Friday, December 30, 2011

Book Review: "His Majesty's Dragon"

Naomi Novik's His Majesty's Dragon (Del Rey, 2006) was one of the most-ordered books for LibraryThing's SantaThing program this year, and when I mentioned that I hadn't heard of it, a chorus of fans urged me to give it a read. I'm glad I did: what fun! Novik's created a fascinating alternative history where dragons thrive and are deployed as massive and effective combat units.

When Captain Will Laurence of the Royal Navy and his crew capture a French frigate, little do they know that stowed beneath the decks is an extremely valuable, and ready-to-hatch dragon egg. Laurence's life changes in an instant when the dragon, Temeraire, emerges from his shell, and the unlikely pair find themselves called upon to serve king and country against Bonaparte's French forces (which utilize a whole host of their own dragons, of course).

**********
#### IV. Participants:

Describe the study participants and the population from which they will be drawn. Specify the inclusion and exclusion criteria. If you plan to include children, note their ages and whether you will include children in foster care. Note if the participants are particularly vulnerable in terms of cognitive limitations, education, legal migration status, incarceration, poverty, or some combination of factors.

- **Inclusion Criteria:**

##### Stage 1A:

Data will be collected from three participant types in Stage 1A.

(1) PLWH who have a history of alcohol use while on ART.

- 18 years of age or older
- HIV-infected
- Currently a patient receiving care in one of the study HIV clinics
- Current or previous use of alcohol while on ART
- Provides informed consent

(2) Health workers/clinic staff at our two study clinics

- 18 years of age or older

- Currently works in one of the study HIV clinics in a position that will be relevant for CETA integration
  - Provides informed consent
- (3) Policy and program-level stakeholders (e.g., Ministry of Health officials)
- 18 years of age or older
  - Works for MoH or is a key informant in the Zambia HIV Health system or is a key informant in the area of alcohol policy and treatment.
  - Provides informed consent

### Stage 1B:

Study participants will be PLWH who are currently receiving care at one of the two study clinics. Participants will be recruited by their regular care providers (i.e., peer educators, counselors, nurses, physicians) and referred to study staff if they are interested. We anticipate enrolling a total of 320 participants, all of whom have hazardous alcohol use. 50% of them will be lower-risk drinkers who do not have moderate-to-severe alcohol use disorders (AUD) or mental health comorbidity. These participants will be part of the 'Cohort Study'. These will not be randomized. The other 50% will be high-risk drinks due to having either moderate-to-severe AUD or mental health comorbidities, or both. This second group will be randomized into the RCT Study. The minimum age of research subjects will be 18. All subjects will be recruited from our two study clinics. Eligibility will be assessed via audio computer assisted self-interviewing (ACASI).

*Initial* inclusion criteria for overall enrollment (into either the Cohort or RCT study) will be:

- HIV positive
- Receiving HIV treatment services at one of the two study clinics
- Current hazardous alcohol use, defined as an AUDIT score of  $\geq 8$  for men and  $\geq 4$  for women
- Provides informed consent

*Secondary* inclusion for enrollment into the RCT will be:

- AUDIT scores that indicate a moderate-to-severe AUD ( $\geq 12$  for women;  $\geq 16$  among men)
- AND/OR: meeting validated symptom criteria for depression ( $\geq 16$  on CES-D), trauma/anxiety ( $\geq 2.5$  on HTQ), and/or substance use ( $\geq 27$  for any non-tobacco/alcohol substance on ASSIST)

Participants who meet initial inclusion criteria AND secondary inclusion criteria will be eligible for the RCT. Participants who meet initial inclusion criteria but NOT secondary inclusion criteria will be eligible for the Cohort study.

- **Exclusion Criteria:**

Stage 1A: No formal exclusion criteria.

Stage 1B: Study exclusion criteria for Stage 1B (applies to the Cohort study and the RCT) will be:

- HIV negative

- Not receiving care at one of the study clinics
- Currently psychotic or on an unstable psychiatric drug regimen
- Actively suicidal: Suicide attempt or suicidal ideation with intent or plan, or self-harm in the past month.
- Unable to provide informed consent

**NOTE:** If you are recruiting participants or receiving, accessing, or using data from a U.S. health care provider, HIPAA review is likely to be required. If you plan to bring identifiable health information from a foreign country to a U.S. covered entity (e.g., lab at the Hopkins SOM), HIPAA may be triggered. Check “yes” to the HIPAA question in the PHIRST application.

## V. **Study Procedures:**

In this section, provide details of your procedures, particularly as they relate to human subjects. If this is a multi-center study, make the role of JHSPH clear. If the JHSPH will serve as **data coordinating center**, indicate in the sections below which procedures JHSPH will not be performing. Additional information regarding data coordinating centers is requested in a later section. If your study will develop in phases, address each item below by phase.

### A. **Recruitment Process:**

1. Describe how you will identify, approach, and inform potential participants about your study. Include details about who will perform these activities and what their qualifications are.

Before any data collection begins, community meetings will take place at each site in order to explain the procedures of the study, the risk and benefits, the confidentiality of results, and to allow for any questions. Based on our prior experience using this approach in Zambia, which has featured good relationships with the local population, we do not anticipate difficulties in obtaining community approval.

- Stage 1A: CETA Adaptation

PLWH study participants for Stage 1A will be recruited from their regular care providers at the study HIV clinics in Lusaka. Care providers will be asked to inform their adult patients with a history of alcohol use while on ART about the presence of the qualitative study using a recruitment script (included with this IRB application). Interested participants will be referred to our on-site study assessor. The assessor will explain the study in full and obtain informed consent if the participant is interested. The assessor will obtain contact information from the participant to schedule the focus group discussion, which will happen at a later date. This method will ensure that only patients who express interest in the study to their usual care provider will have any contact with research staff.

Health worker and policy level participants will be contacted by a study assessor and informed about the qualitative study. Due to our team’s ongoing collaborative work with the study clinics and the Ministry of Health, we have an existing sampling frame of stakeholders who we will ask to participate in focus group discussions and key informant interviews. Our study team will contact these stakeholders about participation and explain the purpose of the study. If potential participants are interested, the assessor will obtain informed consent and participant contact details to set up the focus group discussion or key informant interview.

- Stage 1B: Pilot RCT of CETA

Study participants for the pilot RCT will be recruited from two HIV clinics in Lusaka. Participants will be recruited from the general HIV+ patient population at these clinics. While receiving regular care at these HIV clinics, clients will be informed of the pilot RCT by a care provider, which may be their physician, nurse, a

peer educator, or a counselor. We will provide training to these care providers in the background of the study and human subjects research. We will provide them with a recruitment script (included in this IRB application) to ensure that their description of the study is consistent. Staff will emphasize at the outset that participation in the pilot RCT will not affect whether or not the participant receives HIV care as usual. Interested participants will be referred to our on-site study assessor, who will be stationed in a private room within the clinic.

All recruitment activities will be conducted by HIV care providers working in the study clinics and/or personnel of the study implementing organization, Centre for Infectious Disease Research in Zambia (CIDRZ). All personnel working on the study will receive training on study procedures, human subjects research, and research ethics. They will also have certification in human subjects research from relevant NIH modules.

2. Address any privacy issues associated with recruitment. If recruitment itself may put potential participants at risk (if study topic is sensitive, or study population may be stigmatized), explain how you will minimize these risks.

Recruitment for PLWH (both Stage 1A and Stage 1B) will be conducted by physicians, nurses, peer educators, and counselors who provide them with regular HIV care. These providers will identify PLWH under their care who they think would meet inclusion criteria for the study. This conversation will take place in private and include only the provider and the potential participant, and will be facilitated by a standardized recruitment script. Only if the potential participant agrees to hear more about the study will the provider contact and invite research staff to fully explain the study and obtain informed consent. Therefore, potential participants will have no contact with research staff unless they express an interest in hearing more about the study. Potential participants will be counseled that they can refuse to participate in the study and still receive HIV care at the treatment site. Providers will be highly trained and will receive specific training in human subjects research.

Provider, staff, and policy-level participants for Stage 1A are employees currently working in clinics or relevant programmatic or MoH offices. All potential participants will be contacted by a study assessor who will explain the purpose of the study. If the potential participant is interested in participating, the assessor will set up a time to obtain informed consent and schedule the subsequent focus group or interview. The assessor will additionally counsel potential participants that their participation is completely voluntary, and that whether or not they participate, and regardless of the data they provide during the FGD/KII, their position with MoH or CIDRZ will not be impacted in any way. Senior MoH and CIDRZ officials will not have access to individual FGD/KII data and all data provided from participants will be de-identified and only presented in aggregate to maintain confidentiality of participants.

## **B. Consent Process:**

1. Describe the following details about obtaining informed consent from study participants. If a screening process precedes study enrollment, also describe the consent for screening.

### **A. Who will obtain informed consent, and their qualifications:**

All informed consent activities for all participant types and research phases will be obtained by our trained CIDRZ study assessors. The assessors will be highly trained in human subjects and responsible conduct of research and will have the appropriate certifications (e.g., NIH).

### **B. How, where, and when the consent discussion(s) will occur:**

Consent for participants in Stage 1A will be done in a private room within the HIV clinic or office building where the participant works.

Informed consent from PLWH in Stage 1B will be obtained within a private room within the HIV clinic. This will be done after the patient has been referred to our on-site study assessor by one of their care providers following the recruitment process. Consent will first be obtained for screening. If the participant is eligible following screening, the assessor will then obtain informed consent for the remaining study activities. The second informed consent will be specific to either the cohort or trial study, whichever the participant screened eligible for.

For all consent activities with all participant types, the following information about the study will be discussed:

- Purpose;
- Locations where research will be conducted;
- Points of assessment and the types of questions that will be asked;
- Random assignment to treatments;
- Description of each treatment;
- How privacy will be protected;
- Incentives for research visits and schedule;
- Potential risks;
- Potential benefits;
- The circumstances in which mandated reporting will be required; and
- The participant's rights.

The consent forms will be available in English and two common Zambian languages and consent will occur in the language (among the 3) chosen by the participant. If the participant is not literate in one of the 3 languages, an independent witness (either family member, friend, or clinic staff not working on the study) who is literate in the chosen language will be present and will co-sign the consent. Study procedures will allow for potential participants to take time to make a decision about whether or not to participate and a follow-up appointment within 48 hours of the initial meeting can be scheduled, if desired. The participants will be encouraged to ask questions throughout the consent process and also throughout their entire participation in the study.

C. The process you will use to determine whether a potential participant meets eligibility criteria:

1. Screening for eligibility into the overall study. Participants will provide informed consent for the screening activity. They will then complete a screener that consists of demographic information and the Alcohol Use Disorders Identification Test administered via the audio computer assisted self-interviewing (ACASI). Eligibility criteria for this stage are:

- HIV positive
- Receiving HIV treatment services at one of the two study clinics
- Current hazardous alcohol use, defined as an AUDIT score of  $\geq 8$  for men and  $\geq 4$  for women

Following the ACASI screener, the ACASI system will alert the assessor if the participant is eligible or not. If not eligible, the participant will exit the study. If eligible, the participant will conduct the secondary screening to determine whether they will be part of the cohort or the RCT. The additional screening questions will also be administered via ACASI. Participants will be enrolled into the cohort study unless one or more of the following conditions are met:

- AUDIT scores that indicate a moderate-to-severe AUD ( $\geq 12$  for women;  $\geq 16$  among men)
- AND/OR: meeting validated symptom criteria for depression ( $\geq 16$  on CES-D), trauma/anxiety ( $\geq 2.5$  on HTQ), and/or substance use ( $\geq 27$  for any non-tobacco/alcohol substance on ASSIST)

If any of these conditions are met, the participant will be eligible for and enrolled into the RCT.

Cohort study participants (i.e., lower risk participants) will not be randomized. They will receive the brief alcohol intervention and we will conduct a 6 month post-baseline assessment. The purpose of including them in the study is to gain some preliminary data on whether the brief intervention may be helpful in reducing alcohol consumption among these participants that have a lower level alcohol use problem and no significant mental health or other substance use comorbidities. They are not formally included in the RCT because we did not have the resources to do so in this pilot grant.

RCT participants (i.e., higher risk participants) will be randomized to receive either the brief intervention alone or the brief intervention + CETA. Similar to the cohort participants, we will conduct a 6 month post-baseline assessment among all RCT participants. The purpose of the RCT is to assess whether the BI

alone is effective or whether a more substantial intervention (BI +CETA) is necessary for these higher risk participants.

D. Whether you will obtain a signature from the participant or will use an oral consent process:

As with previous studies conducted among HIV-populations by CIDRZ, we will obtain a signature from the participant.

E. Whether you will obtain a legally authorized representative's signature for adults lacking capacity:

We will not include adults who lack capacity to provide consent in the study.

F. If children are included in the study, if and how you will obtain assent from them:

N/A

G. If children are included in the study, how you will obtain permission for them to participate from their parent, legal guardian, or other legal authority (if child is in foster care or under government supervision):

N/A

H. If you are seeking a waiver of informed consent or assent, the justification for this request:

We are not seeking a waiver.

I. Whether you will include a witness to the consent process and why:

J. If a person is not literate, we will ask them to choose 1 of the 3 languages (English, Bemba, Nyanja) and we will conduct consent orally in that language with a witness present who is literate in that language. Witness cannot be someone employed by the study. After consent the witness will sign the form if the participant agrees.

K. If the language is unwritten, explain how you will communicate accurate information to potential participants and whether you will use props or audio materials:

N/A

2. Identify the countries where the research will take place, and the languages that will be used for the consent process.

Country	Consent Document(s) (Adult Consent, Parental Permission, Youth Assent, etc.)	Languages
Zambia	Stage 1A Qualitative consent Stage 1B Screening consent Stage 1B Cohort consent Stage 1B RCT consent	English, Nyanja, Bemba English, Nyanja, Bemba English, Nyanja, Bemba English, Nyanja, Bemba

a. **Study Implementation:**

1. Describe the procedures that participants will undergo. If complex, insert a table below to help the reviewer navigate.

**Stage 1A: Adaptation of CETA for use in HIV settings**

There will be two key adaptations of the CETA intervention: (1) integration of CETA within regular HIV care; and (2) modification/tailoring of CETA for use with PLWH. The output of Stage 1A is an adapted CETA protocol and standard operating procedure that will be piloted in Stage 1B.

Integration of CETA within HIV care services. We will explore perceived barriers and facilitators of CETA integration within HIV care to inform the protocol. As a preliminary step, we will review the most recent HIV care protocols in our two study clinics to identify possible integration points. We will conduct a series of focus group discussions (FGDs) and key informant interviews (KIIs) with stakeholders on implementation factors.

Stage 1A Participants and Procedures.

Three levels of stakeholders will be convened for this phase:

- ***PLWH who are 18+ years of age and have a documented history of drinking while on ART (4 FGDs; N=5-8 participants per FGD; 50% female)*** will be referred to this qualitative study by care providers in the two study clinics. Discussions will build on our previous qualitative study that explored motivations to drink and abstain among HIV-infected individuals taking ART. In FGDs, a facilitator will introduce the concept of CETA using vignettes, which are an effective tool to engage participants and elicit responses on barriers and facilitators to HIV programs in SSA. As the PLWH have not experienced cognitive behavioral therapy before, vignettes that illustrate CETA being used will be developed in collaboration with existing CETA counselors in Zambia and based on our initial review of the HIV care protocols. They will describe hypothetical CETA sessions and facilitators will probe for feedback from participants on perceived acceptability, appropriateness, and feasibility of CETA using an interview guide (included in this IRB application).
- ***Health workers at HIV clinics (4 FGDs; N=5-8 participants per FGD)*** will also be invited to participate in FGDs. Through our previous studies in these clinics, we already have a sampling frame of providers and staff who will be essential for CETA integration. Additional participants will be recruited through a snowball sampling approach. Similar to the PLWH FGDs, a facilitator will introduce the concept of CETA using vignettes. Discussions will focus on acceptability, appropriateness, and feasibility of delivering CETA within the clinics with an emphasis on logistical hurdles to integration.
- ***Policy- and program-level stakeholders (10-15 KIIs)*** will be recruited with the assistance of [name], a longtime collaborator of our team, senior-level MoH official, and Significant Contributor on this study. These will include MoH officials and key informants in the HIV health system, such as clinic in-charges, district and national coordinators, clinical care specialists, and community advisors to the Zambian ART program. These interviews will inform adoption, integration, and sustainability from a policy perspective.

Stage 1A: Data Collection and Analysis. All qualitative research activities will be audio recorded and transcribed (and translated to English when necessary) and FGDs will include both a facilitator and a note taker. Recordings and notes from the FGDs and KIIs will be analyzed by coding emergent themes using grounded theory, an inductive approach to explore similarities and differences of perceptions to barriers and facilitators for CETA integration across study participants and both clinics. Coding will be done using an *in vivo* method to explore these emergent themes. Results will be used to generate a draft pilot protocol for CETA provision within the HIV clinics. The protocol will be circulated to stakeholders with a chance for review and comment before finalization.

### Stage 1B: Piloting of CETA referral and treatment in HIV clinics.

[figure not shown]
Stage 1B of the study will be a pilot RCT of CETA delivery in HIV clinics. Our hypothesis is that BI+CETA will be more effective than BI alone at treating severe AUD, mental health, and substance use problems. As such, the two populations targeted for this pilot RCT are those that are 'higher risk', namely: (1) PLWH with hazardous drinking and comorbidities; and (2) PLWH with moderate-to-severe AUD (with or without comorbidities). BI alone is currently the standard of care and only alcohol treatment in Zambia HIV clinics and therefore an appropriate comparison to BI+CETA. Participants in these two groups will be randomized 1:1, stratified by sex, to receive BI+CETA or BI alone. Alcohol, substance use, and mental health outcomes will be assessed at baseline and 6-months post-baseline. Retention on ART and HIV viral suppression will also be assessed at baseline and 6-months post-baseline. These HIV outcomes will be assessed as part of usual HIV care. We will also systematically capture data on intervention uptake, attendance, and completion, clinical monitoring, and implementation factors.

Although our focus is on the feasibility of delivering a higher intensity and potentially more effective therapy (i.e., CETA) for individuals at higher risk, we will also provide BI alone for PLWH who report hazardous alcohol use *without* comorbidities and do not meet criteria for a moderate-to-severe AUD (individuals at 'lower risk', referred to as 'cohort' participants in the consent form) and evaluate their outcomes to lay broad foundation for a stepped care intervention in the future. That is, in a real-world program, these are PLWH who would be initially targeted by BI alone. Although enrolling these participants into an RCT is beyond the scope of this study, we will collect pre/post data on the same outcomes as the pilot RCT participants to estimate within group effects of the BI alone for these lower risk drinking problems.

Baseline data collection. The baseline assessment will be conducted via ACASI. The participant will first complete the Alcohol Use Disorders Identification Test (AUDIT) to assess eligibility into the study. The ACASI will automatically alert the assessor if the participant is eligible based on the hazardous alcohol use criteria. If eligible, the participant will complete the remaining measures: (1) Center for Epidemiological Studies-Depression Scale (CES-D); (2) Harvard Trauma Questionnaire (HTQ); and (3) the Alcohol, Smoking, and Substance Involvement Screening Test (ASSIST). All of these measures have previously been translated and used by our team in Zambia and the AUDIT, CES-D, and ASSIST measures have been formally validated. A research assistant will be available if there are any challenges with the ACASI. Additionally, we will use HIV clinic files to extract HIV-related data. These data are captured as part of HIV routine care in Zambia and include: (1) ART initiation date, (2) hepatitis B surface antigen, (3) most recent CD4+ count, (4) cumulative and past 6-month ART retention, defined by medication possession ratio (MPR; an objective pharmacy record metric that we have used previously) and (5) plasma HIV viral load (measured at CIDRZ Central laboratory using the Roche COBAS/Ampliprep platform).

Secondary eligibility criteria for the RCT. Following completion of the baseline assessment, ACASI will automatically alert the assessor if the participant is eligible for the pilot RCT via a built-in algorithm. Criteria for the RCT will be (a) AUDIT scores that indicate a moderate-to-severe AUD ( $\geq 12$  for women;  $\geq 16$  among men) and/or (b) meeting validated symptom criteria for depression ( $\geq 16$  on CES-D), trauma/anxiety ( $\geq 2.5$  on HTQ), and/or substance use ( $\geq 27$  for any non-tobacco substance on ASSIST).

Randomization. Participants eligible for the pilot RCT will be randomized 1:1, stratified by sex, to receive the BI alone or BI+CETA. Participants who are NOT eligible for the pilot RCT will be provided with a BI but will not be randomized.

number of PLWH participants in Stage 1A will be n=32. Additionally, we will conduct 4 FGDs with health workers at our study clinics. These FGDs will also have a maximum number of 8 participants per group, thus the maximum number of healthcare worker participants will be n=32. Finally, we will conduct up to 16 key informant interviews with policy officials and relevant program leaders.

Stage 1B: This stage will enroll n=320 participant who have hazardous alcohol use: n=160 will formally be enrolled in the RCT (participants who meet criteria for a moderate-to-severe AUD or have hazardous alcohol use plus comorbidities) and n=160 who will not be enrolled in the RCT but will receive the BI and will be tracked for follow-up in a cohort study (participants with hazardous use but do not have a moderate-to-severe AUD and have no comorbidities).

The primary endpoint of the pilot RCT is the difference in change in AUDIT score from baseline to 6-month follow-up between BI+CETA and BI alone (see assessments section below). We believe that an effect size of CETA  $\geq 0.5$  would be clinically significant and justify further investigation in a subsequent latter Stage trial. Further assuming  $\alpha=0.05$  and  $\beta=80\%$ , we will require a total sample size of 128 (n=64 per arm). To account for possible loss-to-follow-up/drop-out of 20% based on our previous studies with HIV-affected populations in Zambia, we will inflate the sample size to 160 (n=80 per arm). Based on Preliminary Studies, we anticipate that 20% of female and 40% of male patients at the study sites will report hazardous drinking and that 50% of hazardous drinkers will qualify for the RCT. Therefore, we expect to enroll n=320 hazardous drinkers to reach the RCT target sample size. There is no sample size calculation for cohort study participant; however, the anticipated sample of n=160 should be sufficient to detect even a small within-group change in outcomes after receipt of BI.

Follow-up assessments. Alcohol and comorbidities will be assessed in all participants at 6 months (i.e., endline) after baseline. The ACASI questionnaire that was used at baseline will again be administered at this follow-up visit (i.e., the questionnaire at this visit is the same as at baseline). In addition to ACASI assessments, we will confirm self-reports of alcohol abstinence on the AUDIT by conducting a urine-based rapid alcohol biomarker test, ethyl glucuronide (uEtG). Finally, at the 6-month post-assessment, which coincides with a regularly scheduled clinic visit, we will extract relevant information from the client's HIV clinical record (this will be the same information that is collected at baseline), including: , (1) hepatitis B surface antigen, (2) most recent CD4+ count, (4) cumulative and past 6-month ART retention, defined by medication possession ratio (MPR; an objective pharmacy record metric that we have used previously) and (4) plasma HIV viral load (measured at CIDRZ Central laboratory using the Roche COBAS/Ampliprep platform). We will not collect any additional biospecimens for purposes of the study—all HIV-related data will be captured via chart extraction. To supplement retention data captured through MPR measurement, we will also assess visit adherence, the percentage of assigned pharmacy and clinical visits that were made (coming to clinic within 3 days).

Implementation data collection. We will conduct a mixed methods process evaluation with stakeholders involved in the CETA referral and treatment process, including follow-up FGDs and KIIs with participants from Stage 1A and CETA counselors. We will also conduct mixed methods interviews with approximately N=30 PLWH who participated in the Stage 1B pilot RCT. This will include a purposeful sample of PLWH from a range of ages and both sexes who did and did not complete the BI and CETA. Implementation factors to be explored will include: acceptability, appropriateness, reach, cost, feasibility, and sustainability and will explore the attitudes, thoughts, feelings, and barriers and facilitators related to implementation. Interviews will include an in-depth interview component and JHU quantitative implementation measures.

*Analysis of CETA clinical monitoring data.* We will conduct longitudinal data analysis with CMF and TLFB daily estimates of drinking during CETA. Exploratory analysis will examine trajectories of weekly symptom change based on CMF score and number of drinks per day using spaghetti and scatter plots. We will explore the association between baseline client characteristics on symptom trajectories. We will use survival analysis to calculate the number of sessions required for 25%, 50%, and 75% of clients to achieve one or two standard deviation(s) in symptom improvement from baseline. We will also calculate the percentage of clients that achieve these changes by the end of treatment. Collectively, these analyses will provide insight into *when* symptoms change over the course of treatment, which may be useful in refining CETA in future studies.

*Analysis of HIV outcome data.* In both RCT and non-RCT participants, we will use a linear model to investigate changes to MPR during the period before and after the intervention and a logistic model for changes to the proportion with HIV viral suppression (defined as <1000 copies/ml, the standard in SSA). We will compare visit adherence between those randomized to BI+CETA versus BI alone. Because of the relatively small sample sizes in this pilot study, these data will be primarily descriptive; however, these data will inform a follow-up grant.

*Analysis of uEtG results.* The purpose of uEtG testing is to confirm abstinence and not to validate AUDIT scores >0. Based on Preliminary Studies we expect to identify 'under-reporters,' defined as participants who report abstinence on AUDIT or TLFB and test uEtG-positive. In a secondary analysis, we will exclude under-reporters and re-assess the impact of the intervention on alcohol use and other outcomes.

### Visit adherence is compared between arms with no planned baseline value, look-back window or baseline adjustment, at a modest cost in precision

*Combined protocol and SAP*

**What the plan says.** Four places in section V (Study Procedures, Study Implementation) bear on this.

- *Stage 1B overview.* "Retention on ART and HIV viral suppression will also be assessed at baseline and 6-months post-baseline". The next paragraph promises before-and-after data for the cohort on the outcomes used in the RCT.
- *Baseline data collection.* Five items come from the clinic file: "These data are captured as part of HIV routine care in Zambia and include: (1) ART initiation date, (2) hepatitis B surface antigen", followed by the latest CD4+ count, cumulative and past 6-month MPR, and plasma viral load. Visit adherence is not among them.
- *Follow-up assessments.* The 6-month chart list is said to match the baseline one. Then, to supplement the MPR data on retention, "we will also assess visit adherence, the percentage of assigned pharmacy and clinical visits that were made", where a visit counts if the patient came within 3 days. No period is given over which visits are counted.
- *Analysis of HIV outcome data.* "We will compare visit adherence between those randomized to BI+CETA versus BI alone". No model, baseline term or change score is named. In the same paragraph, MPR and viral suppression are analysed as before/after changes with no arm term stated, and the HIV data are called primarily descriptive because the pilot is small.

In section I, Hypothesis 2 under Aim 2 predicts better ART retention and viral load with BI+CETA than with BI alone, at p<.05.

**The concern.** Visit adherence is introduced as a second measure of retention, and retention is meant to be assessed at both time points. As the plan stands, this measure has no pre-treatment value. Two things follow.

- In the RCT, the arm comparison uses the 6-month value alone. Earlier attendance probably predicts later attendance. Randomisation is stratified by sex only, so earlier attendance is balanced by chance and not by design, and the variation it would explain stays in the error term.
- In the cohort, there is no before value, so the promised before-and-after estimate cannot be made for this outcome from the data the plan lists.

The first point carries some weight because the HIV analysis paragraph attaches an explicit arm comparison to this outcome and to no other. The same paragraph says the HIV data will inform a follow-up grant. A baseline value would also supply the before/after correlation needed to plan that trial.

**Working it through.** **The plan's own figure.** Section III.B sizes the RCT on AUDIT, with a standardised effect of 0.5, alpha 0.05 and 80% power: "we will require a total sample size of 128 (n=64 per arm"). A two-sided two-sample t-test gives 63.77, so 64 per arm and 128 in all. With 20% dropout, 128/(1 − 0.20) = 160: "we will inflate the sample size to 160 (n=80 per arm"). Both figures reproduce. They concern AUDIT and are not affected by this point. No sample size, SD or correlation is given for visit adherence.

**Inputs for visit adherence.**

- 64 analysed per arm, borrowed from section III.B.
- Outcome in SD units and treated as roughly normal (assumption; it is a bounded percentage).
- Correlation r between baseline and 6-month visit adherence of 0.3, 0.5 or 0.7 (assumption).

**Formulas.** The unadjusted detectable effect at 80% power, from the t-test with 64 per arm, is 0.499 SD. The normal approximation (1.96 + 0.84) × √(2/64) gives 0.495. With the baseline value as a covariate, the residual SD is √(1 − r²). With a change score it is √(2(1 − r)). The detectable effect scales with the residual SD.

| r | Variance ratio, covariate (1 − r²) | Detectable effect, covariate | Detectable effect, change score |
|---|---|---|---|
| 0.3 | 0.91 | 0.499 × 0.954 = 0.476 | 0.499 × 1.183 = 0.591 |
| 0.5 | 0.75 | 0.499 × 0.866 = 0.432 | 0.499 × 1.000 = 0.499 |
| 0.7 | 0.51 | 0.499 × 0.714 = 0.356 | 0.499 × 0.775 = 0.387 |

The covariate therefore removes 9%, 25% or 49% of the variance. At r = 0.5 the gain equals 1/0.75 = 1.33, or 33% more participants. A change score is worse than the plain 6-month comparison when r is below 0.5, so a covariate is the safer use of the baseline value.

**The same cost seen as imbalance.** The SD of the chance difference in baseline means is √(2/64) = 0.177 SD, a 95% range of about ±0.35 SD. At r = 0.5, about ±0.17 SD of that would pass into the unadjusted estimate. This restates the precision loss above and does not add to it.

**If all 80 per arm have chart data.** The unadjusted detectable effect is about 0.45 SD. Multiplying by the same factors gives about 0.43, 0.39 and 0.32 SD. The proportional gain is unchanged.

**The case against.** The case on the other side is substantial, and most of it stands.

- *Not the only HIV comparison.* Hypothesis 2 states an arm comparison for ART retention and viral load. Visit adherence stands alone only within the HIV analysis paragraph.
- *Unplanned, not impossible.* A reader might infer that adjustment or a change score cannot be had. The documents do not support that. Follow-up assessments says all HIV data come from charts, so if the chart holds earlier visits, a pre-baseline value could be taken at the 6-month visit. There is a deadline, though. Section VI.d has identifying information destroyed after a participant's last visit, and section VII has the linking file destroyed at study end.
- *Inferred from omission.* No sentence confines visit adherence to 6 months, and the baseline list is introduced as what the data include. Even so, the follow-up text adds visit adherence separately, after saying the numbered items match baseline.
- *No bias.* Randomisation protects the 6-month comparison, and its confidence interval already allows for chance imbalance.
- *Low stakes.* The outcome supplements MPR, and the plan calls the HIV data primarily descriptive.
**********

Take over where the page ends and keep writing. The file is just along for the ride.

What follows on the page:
Novik's talents at building a richly-textured world, complete with historical and scientific background on dragon-breeding and a complex Aerial Corps culture, are prodigious. And Temeraire - well, if you can make it through this book without wanting to spend an afternoon conversing with this fictional dragon ... what a character.

Sort of like the Aubrey-Maturin books, but with dragons. Certainly good fun, and a wonderful way to lose a few hours. I've already sent for the next two books in the series.

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